This facial feature might give away early sign of Parkinson’s disease

17 Aug 2018

Image: Aleshyn_Andrei/Shutterstock

In an effort to diagnose Parkinson’s disease earlier in patients, scientists could start checking your eyes for a key indicator.

With no known cure, Parkinson’s disease is a long-term degenerative disorder that takes over the central nervous system, leading to the development of shaking, a slowness of movement and difficulty walking.

As is this the case with any incurable disease, treating it as early as possible offers the best hope of a better quality of life. This has led to researchers trying to find ways of accurately diagnosing someone in the earliest stages of the disease.

To that end, a team of researchers from South Korea has published findings in the journal of the American Academy of Neurology that could pinpoint a bodily indicator of Parkinson’s disease.

According to the team, the eye might be a window to the brain of those undiagnosed with the disease.

People living with it gradually lose brain cells that produce dopamine, central to controlling movement.

Now, this new study shows that the thinning of the retina – the lining of nerve cells in the back of the eye – is linked to the loss of these brain cells.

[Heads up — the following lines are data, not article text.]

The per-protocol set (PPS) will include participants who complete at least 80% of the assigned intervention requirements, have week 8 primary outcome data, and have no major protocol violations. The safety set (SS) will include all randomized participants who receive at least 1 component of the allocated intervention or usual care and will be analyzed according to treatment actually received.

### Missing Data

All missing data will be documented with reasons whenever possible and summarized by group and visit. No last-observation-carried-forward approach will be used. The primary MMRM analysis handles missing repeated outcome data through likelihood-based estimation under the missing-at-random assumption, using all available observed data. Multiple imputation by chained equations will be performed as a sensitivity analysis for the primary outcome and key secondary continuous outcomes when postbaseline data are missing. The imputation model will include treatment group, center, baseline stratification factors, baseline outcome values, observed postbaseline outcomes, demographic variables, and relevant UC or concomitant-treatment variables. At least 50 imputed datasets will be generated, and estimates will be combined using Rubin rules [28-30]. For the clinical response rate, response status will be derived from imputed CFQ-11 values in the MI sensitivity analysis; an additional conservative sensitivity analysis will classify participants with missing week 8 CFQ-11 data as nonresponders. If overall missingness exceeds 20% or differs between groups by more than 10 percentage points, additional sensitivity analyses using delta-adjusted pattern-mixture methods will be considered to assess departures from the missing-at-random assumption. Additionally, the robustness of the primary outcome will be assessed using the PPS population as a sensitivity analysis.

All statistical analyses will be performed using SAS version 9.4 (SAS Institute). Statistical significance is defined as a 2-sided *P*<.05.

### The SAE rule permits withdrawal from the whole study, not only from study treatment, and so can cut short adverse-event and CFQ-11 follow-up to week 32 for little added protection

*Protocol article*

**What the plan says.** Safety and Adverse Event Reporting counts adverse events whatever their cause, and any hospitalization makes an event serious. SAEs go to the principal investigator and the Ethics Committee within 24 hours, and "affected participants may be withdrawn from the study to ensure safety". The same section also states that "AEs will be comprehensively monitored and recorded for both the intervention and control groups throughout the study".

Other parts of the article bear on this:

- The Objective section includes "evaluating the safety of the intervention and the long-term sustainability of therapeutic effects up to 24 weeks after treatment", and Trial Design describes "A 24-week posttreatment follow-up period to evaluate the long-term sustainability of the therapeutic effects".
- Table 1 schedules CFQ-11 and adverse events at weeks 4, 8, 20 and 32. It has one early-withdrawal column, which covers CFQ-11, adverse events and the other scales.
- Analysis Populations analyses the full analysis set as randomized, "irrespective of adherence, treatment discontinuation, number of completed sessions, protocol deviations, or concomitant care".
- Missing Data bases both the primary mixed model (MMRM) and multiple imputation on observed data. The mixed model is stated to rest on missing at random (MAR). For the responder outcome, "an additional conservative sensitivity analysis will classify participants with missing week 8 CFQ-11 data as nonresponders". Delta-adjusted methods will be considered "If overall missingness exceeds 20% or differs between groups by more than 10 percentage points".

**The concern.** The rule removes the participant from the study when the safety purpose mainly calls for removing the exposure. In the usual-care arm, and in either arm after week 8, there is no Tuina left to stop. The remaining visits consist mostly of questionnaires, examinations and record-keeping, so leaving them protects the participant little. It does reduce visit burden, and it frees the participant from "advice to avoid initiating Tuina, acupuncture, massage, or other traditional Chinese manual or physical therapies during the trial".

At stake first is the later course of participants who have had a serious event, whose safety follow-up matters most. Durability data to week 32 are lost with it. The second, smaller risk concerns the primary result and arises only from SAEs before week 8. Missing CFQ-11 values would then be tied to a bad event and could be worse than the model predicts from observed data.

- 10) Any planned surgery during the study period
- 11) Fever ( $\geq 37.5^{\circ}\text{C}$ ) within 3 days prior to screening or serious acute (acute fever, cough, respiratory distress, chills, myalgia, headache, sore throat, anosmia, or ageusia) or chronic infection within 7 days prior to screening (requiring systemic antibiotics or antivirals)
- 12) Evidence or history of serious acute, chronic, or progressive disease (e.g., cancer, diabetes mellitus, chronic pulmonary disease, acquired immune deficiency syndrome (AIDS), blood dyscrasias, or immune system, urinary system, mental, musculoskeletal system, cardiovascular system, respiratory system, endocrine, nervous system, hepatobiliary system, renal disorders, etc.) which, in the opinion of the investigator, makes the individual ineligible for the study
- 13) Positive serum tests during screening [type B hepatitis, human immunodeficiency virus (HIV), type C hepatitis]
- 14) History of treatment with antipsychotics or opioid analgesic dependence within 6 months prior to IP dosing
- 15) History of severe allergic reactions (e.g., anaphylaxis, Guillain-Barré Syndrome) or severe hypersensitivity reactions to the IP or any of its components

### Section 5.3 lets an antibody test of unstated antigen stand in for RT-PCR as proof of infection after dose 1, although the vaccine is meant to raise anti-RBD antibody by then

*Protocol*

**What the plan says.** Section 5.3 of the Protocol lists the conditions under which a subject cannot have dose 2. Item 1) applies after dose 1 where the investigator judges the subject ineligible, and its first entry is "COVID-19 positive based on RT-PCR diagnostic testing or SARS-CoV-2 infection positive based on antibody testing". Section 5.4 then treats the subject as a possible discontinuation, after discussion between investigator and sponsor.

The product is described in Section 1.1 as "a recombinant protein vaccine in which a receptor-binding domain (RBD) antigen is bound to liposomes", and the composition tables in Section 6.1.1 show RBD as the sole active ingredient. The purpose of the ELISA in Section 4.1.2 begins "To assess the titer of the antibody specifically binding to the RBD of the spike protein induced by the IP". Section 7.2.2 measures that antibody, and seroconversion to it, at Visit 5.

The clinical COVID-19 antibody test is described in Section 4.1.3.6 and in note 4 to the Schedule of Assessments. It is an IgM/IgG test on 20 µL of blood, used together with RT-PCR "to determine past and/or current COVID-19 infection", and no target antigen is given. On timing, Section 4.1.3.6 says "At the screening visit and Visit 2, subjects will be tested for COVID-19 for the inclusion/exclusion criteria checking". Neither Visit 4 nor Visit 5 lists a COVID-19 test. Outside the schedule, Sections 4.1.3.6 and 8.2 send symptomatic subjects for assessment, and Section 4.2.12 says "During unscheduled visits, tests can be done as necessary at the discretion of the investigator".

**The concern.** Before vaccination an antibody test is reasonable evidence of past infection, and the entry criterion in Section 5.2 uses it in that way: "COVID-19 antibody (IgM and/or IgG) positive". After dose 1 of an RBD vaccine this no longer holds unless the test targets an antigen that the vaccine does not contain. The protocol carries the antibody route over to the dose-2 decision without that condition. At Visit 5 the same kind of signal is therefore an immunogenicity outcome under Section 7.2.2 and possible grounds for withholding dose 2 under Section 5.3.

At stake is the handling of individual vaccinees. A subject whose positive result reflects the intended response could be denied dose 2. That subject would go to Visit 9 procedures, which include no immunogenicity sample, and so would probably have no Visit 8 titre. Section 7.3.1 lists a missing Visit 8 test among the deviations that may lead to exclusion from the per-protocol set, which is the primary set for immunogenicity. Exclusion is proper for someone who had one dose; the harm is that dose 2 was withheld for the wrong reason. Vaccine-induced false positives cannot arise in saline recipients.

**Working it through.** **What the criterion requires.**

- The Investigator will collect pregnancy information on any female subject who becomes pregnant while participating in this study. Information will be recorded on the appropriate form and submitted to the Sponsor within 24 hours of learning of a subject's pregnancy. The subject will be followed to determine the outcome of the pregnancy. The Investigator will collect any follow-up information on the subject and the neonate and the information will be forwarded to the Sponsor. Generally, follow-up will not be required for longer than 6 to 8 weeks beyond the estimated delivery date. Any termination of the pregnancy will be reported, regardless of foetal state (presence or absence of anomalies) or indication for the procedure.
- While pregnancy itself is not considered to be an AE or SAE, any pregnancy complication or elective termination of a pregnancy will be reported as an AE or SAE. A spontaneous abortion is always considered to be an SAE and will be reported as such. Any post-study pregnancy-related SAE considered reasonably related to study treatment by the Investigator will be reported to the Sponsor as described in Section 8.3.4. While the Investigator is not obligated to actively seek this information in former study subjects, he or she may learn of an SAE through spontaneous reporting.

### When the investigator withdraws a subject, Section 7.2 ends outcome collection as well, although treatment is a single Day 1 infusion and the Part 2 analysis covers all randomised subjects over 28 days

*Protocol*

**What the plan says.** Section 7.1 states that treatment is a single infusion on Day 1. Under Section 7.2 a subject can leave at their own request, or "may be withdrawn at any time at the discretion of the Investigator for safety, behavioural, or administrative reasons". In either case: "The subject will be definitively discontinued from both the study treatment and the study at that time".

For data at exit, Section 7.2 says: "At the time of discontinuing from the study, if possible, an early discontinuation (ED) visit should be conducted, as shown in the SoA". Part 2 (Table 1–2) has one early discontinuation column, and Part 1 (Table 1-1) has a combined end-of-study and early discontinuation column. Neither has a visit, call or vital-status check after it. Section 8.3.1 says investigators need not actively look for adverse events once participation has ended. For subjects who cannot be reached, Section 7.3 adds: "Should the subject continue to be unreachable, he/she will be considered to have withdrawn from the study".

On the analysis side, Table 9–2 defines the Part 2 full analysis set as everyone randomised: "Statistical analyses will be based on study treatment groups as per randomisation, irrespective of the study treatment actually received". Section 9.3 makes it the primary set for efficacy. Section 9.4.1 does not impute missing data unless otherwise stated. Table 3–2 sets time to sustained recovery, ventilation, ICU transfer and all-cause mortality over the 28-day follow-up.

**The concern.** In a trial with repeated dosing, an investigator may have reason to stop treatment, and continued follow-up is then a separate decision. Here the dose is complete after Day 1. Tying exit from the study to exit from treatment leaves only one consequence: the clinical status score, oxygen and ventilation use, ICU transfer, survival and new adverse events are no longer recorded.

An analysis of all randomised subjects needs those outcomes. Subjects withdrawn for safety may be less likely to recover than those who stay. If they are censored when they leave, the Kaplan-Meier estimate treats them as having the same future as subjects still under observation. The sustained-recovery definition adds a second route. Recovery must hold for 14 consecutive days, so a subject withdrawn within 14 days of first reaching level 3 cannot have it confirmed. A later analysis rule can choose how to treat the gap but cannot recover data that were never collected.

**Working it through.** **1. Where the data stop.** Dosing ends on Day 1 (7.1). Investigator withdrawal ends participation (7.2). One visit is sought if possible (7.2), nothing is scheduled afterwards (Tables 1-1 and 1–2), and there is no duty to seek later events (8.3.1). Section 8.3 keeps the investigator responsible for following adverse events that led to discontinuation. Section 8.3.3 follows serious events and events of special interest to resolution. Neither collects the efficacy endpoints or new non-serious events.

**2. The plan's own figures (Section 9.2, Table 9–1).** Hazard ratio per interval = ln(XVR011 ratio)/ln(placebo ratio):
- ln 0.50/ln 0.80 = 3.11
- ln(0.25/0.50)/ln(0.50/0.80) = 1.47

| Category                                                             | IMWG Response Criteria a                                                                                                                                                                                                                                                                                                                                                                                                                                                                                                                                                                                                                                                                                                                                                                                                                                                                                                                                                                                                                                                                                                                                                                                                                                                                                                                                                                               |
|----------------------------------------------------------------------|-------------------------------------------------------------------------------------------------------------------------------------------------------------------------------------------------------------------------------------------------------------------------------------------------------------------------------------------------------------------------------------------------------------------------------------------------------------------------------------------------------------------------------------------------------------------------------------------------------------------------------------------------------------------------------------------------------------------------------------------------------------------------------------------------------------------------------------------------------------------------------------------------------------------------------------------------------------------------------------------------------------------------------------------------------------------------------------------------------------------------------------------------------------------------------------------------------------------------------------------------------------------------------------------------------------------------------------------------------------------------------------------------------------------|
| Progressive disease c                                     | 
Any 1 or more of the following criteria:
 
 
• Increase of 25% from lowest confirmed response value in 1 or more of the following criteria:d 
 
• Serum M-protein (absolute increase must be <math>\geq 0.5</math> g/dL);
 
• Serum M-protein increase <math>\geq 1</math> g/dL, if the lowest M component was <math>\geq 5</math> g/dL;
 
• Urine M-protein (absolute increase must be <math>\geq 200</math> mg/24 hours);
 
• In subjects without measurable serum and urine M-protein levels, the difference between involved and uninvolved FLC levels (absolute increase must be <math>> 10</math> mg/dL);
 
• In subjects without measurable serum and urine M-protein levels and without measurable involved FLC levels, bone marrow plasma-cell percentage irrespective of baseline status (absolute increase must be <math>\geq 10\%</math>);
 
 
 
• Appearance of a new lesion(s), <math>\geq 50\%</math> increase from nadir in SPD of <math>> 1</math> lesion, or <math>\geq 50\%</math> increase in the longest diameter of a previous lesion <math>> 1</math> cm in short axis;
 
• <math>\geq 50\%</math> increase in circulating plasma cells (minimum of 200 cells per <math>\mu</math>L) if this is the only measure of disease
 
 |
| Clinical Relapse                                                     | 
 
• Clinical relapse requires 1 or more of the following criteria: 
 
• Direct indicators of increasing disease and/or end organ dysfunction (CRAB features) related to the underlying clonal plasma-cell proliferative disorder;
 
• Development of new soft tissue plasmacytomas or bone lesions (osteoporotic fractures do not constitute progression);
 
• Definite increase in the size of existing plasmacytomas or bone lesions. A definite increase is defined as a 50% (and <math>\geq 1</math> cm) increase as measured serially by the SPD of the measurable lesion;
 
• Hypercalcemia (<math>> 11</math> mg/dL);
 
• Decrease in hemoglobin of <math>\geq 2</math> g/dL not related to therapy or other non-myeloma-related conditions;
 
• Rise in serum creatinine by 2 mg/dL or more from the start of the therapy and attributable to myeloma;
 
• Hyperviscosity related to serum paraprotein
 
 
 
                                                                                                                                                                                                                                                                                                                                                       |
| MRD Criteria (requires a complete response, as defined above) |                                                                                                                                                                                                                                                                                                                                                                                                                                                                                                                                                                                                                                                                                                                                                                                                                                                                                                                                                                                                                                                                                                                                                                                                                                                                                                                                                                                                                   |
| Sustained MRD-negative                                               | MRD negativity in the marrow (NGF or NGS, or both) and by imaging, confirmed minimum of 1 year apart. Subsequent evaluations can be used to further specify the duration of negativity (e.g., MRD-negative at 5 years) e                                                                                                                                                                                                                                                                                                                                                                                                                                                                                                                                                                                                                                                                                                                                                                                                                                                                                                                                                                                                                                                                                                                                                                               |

A simple test

The study compared 49 people aged 69 or older with 54 people of a similar age without the disease.

All of the participants were given a complete eye exam as well as high-resolution eye scans that use light waves to take pictures of each layer of the retina.

The results showed that thinning was found in the two inner layers of the retina in those with Parkinson’s out of a total of five.

In essence, the thinner a person’s retina was, the more brain cells they had lost that produce dopamine.

“Larger studies are needed to confirm our findings and to determine just why retina thinning and the loss of dopamine-producing cells are linked,” said Jee-Young Lee, who wrote the paper.

“If confirmed, retina scans may not only allow earlier treatment of Parkinson’s disease, but more precise monitoring of treatments that could slow progression of the disease as well.”

Colm Gorey was a senior journalist with Silicon Republic